The US Senate requires a supermajority to pass any bill — 60 votes. But technically, it’s not the actual bill that requires 60 votes. It’s the vote to end debate, which is required to get to the vote.
In the early days of the Senate, it only took a majority to end debate. But in 1805, a change was proposed. Vice President Aaron Burr was being ousted from politics after shooting and killing his rival, Alexander Hamilton, in a duel. In his farewell speech to the Senate, he laid out a handful of things he thought should change — and he specifically critiqued the rule that allowed a majority to end debate.
The Senate got rid of it the following year. This meant debates could go on for as long as a senator (or a group of senators) could stand up and talk. This was the beginning of the Senate filibuster.
To be clear, filibustering wasn’t the only way to obstruct the passage of a bill. Both House and Senate minorities employed other tactics to stop bills they didn’t like. But it’s this tactic — the endless prolonging of debate — that stuck around. And in recent decades, it has caused the Senate to become completely gridlocked, which is why it’s become an issue in the 2020 presidential election.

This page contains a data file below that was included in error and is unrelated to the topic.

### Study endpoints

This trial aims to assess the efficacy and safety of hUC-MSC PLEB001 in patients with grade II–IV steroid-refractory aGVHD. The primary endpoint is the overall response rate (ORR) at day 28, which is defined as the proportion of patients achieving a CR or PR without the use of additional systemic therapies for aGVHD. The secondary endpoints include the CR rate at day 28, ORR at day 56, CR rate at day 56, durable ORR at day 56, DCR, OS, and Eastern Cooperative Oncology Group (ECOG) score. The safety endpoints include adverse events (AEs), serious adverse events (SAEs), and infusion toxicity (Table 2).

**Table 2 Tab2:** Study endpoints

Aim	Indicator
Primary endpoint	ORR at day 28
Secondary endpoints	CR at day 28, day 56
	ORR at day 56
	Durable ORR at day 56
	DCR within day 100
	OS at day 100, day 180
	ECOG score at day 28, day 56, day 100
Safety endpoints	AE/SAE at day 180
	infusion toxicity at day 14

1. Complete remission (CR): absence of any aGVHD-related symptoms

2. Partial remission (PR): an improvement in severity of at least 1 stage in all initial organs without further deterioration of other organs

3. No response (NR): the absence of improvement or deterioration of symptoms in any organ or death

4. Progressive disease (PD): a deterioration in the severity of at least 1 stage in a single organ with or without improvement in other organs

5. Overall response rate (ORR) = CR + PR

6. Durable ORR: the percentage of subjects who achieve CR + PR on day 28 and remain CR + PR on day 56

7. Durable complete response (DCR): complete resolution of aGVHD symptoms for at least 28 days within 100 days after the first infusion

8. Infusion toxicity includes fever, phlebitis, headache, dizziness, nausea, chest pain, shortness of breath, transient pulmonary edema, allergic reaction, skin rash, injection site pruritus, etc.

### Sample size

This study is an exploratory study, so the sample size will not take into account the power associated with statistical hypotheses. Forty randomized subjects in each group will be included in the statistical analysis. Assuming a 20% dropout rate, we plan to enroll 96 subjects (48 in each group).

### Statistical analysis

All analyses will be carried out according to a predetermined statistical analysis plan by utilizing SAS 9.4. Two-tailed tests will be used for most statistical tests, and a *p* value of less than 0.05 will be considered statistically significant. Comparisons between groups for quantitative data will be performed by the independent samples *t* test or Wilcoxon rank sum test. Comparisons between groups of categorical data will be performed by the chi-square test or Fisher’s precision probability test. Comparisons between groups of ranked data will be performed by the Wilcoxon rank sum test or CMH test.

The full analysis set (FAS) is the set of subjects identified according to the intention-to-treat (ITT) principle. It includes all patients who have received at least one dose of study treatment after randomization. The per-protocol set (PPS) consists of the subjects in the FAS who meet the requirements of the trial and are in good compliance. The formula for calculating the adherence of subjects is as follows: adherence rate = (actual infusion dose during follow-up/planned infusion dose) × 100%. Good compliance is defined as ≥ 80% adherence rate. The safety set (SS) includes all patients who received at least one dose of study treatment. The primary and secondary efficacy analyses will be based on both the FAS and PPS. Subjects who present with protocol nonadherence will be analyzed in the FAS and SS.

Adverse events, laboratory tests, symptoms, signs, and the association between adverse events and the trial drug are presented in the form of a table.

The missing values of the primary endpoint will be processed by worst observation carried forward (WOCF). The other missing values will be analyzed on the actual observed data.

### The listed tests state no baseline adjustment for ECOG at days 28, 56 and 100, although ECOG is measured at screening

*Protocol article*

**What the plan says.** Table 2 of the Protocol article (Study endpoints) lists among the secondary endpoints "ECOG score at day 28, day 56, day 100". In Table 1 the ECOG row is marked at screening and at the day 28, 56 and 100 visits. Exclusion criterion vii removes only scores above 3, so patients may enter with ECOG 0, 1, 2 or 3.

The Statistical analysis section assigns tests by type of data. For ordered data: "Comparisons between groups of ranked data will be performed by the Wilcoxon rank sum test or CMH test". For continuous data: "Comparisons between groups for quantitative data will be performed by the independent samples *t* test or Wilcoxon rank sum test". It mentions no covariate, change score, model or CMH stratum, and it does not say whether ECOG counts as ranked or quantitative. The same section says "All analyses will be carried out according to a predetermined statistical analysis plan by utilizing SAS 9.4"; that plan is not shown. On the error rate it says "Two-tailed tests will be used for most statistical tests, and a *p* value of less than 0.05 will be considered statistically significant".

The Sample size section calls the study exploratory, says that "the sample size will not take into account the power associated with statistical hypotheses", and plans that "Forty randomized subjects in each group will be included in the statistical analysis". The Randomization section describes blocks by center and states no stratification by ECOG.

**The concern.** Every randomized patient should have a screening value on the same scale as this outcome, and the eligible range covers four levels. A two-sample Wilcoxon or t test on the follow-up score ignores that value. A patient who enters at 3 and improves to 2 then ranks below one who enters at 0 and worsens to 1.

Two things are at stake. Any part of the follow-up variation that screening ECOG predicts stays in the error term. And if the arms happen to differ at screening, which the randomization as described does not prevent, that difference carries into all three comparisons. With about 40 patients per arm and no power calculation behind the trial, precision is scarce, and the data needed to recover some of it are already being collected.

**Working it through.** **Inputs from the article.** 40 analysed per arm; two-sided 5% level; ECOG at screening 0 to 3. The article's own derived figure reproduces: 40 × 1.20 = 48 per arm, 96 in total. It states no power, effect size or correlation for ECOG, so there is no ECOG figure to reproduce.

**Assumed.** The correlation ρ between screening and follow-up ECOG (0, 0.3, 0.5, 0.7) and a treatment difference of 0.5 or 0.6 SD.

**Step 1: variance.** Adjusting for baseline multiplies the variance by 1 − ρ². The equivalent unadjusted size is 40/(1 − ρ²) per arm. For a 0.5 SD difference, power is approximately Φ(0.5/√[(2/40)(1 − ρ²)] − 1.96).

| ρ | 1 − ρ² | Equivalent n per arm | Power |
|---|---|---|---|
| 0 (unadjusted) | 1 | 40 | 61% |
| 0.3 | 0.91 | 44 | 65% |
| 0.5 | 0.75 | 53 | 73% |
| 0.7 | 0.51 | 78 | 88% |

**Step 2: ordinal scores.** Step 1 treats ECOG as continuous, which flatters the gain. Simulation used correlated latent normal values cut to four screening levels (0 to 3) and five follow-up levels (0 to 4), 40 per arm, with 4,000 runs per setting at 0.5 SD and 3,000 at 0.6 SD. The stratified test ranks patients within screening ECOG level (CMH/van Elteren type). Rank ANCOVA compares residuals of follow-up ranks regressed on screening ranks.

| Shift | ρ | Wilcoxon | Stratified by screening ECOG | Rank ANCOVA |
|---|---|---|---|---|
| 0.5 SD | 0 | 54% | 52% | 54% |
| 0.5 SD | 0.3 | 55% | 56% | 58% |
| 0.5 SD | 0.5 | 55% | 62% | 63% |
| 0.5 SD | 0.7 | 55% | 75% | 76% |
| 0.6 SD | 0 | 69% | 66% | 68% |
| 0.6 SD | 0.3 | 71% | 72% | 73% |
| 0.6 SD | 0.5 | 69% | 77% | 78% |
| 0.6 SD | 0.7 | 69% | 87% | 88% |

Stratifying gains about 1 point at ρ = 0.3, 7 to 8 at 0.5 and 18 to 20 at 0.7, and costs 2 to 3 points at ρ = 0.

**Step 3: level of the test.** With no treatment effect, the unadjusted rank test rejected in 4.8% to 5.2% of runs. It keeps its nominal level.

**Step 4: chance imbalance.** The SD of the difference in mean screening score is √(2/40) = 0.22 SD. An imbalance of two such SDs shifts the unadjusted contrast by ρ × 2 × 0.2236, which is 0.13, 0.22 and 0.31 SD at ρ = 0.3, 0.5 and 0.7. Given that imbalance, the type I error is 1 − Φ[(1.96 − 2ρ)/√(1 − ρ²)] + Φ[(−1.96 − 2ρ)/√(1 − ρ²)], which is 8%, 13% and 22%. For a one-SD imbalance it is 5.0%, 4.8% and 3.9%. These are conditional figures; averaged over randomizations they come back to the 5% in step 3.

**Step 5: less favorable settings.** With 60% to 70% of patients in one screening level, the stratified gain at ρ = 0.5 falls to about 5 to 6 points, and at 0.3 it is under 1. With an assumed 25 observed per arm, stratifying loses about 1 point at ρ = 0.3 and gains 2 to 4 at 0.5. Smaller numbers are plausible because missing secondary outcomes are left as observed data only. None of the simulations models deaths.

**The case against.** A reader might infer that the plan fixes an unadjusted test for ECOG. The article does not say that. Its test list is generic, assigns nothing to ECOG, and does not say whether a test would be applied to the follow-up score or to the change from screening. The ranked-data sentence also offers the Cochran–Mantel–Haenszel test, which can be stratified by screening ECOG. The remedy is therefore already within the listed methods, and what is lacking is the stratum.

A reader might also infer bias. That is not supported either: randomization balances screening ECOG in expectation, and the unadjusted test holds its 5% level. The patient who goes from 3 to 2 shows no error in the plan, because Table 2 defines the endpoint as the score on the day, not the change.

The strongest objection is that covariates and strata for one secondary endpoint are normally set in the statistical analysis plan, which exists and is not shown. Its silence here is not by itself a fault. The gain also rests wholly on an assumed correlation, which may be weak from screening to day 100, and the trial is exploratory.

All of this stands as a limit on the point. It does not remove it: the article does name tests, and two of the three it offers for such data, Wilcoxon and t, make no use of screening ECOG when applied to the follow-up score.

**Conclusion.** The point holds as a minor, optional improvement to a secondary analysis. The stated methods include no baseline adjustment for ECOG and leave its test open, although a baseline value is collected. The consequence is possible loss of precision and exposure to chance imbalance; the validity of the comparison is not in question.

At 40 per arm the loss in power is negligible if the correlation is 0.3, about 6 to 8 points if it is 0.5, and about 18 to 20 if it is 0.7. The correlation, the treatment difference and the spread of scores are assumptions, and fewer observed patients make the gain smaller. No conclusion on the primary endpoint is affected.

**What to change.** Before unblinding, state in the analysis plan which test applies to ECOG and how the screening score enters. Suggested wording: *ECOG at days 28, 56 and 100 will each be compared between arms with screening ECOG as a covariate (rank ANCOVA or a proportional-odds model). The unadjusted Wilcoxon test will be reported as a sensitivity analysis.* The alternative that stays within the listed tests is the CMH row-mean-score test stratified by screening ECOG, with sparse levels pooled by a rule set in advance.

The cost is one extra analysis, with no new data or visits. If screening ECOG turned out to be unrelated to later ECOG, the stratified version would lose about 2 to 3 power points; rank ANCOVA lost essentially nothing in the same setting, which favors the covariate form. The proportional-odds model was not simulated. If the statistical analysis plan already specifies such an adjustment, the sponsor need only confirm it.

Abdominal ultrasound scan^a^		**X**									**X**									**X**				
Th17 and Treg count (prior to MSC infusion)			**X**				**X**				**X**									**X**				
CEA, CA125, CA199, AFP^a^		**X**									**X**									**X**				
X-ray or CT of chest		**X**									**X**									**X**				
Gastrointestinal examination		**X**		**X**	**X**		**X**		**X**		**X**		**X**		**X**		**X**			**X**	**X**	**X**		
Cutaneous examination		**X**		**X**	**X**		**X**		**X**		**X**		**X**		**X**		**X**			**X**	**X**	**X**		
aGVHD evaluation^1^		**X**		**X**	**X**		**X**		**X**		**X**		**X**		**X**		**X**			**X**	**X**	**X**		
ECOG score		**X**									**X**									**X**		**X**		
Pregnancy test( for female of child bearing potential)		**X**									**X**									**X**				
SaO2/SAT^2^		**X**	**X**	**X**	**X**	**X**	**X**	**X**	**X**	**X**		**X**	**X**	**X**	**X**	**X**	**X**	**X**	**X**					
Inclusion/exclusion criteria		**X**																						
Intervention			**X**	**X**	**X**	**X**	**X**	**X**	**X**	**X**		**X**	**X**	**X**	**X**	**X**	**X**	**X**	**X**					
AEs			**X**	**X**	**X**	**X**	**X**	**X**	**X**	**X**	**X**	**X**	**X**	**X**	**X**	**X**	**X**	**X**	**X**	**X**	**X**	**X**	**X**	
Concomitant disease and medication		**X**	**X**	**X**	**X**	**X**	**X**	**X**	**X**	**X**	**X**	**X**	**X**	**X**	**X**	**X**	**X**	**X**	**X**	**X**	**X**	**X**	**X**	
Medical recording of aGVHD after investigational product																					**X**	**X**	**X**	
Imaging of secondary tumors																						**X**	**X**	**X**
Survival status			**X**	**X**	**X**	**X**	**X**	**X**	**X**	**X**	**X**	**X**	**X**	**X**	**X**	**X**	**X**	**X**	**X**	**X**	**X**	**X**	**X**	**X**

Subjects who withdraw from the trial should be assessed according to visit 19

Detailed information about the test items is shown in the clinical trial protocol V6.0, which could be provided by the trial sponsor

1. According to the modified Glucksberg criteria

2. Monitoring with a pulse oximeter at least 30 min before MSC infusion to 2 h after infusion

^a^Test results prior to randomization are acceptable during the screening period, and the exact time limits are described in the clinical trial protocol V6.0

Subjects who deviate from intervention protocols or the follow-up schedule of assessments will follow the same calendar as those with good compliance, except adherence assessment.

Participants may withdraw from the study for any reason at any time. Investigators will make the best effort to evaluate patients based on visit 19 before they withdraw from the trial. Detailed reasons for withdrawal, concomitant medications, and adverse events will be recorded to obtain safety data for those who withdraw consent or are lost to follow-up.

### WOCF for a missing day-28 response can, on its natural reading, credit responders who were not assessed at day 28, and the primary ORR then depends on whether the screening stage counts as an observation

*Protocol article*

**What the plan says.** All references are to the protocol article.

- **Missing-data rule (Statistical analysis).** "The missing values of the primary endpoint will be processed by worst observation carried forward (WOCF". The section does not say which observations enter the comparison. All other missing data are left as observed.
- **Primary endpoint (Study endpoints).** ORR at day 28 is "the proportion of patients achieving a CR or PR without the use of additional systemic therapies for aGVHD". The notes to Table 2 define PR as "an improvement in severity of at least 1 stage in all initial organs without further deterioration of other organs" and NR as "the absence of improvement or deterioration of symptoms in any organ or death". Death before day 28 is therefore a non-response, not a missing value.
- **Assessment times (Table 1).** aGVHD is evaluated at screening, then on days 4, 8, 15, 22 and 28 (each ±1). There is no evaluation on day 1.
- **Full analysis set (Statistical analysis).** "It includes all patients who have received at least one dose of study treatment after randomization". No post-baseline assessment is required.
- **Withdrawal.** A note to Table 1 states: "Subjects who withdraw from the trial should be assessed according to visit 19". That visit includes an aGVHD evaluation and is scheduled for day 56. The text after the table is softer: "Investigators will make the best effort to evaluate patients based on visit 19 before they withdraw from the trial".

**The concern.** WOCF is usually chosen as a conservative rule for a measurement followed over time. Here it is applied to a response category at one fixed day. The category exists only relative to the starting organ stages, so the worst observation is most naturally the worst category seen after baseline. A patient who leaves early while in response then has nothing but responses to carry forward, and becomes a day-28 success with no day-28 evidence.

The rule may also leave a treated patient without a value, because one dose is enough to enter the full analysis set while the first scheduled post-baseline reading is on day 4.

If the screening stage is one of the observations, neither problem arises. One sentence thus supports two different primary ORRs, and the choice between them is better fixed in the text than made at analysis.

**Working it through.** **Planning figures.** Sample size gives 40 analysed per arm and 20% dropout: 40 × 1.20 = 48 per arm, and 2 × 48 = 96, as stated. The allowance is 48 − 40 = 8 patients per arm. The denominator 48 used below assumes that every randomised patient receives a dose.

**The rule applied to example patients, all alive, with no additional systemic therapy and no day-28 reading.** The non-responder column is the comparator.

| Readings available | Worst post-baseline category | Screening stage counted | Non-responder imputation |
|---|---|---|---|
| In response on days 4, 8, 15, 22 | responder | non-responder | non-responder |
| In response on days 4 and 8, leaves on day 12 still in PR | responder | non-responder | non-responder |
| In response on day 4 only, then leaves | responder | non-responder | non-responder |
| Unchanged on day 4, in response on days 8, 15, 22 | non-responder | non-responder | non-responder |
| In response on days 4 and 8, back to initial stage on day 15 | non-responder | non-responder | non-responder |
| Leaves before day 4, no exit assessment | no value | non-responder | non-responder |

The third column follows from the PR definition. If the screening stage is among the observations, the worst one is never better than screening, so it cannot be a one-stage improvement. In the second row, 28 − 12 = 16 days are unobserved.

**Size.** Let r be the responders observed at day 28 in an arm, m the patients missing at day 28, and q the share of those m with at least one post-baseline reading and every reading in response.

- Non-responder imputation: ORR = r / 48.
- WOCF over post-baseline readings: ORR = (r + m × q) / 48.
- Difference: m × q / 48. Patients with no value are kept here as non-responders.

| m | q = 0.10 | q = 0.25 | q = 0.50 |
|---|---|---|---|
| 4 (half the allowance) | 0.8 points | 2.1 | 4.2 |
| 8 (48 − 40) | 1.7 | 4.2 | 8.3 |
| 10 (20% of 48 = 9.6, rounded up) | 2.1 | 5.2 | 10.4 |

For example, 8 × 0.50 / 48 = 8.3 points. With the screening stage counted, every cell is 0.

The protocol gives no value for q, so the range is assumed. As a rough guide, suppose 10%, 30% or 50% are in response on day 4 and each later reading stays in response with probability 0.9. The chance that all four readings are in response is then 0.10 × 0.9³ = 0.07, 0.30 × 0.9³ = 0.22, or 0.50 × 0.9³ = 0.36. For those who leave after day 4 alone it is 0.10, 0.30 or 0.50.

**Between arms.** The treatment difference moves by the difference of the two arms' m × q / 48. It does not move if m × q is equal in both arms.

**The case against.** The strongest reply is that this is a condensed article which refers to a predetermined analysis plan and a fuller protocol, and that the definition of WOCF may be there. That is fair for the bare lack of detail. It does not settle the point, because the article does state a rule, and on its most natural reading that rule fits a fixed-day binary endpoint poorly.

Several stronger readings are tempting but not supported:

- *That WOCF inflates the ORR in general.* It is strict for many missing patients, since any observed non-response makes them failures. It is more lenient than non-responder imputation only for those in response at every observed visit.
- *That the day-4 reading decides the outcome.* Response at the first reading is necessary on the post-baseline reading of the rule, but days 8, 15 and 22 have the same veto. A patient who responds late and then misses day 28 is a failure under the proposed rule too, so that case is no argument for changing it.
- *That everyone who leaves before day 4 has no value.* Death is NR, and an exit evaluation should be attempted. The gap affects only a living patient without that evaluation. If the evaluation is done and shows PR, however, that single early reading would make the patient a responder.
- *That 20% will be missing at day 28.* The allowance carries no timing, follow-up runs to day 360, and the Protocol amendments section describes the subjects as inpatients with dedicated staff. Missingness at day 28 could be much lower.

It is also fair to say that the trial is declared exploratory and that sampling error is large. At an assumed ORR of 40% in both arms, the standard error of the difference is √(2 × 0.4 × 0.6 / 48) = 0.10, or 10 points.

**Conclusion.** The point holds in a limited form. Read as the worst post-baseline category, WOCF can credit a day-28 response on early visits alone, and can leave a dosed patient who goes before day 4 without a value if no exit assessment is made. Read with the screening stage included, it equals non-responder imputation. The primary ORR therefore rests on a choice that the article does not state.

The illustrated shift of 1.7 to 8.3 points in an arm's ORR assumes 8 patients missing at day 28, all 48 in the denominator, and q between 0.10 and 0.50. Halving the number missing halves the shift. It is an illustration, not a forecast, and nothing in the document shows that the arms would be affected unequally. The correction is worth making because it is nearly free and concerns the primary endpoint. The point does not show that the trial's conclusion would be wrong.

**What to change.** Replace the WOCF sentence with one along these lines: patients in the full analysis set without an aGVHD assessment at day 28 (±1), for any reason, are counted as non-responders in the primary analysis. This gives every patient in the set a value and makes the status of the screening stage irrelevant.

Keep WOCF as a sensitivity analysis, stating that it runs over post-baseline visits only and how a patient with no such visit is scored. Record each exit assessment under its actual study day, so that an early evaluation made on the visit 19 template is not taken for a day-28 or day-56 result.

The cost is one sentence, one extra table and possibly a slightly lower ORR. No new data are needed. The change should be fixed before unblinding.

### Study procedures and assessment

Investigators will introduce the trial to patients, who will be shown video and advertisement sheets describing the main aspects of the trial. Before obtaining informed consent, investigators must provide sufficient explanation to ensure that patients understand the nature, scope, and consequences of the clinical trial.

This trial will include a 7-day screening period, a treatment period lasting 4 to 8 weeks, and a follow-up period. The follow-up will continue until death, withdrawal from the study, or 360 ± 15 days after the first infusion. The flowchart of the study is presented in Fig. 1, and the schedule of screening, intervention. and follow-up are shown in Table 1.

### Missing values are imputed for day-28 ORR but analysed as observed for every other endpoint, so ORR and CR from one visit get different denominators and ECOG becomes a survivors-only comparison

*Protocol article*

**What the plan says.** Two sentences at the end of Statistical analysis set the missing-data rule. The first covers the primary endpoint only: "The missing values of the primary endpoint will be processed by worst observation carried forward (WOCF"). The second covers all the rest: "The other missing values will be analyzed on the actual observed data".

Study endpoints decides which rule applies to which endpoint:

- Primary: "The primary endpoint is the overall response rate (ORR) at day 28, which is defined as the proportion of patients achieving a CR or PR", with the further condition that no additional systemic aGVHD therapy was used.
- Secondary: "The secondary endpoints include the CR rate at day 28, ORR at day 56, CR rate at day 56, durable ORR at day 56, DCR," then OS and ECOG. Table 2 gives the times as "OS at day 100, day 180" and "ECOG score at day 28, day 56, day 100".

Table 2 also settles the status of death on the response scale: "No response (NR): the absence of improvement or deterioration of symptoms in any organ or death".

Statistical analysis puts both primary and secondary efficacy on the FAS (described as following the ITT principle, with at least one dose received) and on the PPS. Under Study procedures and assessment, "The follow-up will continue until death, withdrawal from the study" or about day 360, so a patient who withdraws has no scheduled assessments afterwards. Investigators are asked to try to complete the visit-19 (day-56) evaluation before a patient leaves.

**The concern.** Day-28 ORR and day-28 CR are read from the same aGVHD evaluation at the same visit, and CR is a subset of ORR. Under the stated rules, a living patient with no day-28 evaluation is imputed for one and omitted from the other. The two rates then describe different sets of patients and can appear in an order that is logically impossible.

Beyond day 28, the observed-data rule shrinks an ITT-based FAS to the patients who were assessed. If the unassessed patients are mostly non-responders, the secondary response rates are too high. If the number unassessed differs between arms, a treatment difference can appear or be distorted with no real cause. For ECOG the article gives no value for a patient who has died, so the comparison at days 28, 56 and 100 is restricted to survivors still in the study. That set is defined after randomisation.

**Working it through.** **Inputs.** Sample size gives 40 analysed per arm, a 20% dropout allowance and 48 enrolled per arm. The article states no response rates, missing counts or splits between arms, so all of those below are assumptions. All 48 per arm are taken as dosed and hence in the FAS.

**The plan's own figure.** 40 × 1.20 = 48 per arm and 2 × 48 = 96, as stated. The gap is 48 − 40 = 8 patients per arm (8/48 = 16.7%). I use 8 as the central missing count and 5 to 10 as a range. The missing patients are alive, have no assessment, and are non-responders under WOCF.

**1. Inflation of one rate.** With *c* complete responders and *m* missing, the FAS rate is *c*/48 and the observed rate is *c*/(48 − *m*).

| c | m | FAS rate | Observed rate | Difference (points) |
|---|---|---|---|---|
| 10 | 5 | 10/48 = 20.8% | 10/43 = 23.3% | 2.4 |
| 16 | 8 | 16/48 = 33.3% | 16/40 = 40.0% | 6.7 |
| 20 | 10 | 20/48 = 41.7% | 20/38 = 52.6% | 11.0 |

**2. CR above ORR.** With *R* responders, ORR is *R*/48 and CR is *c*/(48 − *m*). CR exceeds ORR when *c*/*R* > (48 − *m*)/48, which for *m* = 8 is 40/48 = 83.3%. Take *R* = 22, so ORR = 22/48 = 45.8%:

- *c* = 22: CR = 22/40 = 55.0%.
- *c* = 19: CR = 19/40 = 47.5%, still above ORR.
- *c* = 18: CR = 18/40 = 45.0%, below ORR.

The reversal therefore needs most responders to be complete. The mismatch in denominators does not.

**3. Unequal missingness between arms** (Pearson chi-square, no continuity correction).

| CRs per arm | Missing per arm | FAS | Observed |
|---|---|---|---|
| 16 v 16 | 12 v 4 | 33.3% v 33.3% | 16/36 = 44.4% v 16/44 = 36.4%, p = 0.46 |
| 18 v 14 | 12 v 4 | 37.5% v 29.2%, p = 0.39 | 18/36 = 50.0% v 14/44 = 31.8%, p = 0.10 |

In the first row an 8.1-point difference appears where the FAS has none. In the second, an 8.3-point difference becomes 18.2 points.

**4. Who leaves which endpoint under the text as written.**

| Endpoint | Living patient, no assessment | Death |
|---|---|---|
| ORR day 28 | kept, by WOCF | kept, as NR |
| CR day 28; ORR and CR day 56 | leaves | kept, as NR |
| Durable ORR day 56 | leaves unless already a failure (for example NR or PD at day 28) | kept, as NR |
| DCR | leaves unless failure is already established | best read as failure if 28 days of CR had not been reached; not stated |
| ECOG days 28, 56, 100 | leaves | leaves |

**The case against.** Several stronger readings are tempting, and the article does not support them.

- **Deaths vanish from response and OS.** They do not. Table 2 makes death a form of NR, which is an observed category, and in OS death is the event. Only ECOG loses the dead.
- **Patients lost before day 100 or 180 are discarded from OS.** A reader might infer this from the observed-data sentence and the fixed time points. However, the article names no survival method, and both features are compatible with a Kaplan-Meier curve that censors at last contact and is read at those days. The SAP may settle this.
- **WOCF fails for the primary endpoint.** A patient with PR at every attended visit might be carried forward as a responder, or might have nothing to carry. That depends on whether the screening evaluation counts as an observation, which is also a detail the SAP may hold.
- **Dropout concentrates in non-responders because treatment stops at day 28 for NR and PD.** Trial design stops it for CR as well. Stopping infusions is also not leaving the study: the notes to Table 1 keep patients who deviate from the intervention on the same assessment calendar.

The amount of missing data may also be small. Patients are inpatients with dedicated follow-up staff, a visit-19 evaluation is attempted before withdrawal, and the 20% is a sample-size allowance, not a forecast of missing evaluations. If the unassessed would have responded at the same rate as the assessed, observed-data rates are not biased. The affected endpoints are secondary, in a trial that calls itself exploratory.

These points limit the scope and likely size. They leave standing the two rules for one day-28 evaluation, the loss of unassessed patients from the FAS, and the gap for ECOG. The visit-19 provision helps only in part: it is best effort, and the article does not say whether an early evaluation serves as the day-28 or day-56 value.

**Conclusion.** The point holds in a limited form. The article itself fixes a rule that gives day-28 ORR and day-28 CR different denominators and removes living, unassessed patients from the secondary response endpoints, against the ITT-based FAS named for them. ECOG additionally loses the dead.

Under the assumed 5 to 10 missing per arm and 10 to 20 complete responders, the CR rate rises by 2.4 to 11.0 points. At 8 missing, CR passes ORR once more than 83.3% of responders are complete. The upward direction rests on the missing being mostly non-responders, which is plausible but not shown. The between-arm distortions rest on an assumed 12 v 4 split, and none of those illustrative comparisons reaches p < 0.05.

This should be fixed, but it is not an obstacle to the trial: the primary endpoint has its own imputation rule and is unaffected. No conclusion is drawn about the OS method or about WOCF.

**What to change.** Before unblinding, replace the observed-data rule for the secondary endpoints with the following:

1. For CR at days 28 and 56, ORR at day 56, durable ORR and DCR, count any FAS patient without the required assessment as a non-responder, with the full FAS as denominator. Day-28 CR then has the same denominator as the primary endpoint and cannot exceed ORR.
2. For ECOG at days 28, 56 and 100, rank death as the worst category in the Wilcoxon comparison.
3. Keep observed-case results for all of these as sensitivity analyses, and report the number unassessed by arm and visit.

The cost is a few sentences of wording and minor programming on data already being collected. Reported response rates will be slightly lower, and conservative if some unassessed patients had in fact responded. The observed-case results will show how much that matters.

Some reading that helped me with this piece:
- My colleague Matt Yglesias writing about the 2020 Democrats’ debate over filibuster reform.
- My colleague Ezra Klein with a great explainer of the filibuster.
- The book Politics or Principle? from Sarah Binder and Steven Smith of the Brookings Institution.
- The book Filibustering: A Political History of Obstruction in the House and Senate from Gregory Koger, a University of Miami political scientist. (Also thanks to Gregory for chatting with me for this piece.)
- This article in the Stanford Law Review by Catherine Fisk and Erwin Chemerinsky on the filibuster.
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